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Dignity Health facilities remove plastic straws, stirrers from cafeterias

April 15, 2018

A Girl Scout is the catalyst behind budding 'just say no' to plastic straws campaign

By JULIE MINDA

Dignity Health has removed plastic straws and plastic stirrers from the cafeterias in all 39 of its hospitals. The San Francisco-based system estimates the move will eliminate the use of about 4 million single-use plastic straws and stirrers annually.

Dignity Health
Shelby O'Neil promotes the first "No Straw November" — a campaign to reduce plastic straw use — at the Dreamforce conference in San Francisco. Dreamforce is a presentation of the Salesforce company. O'Neil's activism has inspired Dignity Health and others to significantly reduce use of single-use plastic items.

The system made the change late last year in response to concerns raised by a central California high school student. After viewing a Dignity Health commercial featuring a boy blowing out his birthday candles with a straw, Shelby O'Neil emailed Dignity Health President and Chief Executive Lloyd Dean, alerting him to environmental concerns related to plastic straws and urging the health system to consider reducing their use.

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Girl Scout Shelby O'Neil, center, is spearheading a campaign to reduce plastic waste, much of which ends up in the oceans where it threatens aquatic life. Shelby is shown here with a Girl Scout troop that pitched in to pick up trash on a California beach.

O'Neil of San Juan Bautista, Calif., is a junior in high school. Her lifelong love of the outdoors and of marine life inspired her to focus her capstone Girl Scout project on protecting the ocean and its inhabitants. Through the Junior Ocean Guardians nonprofit she founded about a year ago, she has been speaking to schoolchildren about how to protect ocean creatures; blogging about ocean pollution; organizing campaigns to eliminate or ban single-use plastic items; appealing to organizations directly to stop using these items; hosting beach cleanups; and meeting with public officials about cutting plastic waste.

Last year, she organized "No Straw November," a citywide initiative in Monterey, Calif., encouraging restaurants to stop automatically distributing straws to their customers, and asking businesses and residents to cut plastic straw use. O'Neil reports on her website that there were more than 9,000 online pledges of participation and nearly 20,000 reported refusals of plastic straws.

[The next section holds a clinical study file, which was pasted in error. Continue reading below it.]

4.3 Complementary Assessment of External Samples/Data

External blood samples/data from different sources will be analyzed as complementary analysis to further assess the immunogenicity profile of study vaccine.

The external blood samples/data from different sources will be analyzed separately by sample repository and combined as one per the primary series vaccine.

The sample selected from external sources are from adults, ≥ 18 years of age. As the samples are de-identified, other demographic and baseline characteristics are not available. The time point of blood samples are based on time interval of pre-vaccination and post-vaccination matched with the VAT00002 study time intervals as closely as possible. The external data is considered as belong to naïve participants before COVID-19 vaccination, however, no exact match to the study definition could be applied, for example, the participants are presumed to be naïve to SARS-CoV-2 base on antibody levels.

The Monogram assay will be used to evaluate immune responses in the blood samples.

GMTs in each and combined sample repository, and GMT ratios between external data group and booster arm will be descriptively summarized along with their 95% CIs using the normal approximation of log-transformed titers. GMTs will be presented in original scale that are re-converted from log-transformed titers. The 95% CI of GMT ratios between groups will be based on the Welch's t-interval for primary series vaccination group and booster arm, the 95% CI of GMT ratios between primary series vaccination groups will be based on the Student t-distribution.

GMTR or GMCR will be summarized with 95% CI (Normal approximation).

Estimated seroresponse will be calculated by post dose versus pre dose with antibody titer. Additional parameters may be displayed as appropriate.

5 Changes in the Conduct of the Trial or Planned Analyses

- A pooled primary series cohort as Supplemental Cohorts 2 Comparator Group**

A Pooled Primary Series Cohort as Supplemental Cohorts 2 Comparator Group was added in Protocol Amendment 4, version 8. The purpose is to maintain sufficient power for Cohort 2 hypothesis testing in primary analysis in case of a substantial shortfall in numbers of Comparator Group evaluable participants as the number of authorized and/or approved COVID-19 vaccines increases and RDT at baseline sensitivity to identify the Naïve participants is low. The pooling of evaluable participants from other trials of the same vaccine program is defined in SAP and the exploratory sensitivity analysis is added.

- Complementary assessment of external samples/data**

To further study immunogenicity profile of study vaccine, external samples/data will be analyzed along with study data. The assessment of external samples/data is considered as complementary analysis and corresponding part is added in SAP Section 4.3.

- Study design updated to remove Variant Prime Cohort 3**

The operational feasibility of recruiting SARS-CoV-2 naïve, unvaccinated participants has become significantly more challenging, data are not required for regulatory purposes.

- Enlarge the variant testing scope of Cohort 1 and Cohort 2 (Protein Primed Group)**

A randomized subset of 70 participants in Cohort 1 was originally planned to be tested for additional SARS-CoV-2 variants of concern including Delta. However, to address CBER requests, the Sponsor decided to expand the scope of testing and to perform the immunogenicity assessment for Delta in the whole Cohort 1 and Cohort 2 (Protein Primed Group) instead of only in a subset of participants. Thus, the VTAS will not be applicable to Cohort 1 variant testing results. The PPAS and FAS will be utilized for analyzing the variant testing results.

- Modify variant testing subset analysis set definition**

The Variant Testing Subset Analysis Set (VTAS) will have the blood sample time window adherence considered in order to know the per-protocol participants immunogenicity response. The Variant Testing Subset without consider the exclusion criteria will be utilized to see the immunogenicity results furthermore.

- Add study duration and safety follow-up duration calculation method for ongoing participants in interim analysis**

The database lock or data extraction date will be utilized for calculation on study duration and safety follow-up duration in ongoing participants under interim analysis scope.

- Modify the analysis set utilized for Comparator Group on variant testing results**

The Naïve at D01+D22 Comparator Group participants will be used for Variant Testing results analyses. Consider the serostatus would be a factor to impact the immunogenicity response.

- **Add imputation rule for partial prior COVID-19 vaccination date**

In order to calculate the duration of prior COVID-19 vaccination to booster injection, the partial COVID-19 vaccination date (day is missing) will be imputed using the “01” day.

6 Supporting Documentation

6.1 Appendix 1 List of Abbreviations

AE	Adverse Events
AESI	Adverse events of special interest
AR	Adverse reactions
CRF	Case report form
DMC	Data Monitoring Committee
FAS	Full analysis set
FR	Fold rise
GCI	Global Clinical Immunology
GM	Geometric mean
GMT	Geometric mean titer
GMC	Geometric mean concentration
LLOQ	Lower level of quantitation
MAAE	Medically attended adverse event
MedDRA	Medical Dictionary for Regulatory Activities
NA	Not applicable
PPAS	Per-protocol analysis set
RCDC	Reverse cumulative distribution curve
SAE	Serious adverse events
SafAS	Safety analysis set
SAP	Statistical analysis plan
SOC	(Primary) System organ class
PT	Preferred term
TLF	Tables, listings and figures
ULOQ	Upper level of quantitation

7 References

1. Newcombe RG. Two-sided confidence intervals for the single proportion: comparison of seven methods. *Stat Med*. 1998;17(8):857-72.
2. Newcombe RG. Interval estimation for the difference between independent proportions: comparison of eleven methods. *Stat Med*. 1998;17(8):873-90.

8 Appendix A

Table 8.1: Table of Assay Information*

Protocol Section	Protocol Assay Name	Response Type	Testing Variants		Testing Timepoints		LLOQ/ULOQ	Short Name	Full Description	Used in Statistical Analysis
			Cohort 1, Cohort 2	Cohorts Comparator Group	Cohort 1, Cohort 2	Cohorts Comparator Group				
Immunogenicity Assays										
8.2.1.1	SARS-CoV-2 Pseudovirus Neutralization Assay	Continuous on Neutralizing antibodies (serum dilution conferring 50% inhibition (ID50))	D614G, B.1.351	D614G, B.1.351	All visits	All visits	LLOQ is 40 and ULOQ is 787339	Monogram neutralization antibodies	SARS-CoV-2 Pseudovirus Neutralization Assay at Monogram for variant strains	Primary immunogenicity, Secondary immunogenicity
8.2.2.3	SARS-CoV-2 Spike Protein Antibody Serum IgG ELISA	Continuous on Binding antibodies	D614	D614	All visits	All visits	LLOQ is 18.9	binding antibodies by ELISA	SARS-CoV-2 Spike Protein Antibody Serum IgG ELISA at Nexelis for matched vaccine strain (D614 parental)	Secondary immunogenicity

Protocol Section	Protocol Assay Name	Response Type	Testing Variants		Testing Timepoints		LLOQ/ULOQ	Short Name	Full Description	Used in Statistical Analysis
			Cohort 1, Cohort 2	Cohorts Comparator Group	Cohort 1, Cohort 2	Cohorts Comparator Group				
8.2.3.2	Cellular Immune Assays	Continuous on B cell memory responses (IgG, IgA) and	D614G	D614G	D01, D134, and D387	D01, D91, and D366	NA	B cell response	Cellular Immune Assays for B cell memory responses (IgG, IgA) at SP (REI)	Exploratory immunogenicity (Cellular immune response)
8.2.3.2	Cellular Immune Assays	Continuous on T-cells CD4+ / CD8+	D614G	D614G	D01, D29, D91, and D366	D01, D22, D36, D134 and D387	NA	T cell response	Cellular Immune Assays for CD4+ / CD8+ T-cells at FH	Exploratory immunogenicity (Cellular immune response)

Nonbiodegradable plastics including straws and stirrers can endanger marine life, particularly sea turtles. Research published in March in the journal Scientific Reports said the mass of detritus in the Pacific Ocean known as the Great Pacific Garbage Patch contains an estimated 79,000 tons of plastic. The New York Times reported that plastic made up the bulk of the diet of sea turtles caught near the patch.

Sr. Mary Ellen Leciejewski, OP, is vice president of corporate responsibility for Dignity Health. She said she was amazed at how quickly Dean responded to O'Neil's call to reduce the use of plastic stirrers and straws. "He was inspired by Shelby" and immediately got together a multi-department committee to look at the idea. Within a month, the cafeterias had removed all plastic straws and stirrers. Environmentally friendly paper straws are available upon request in the cafeterias now, and the cafeterias have replaced the plastic stirrers with biodegradable wooden ones.

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A poster currently on display in Dignity Health cafeterias explains the system's no plastic straw policy to patrons.

The cafeterias display posters explaining the decision. The hospitals also are running articles in their newsletters alerting readers to the change and the reasoning behind it.

By eliminating straws in its cafeterias, Dignity Health has cut its use of plastic straws roughly in half. Sr. Leciejewski said the facilities continue to put flexible plastic straws on patient food trays. There is sometimes a therapeutic reason for straw use. For instance, inpatients often are reclining in a bed and can't conveniently drink liquids without a straw. Some have conditions that make drinking difficult or hazardous without a straw. Dignity Health is exploring replacing the plastic straws on patient trays with straws made of more environmentally friendly materials. It also is investigating green alternatives to plastic utensils in use at its hospitals.

Dignity Health says Americans use about 500 million plastic straws daily. An article on the Martha Stewart website, honoring O'Neil as a "Change Maker," says many straws are too small to be recycled with other plastics. Most end up in landfills and many float out into the ocean after being discarded as litter or swept up in storm water.

According to the Plastic Pollution Coalition, about 1,800 restaurants, organizations and schools worldwide have eliminated the use of plastic straws or made them only available upon request.

Sr. Leciejewski said cafeteria patrons are surprised when they learn the plastic straws are not available, but once people understand the ecological foundation for making the change, most are on board. She noted that cities and restaurants that have eliminated plastic straws have found only a small percentage of patrons ask for straws when they are not provided automatically.

Sr. Leciejewski said she believes the decision to eliminate straws is reverberating to good effect in the communities Dignity Health serves. "I think people take it to heart" when they learn why the hospital cafeterias don't offer plastic straws. "I think many people stop using straws elsewhere." And the hope is their friends and family will follow suit, she said.

 

 

 

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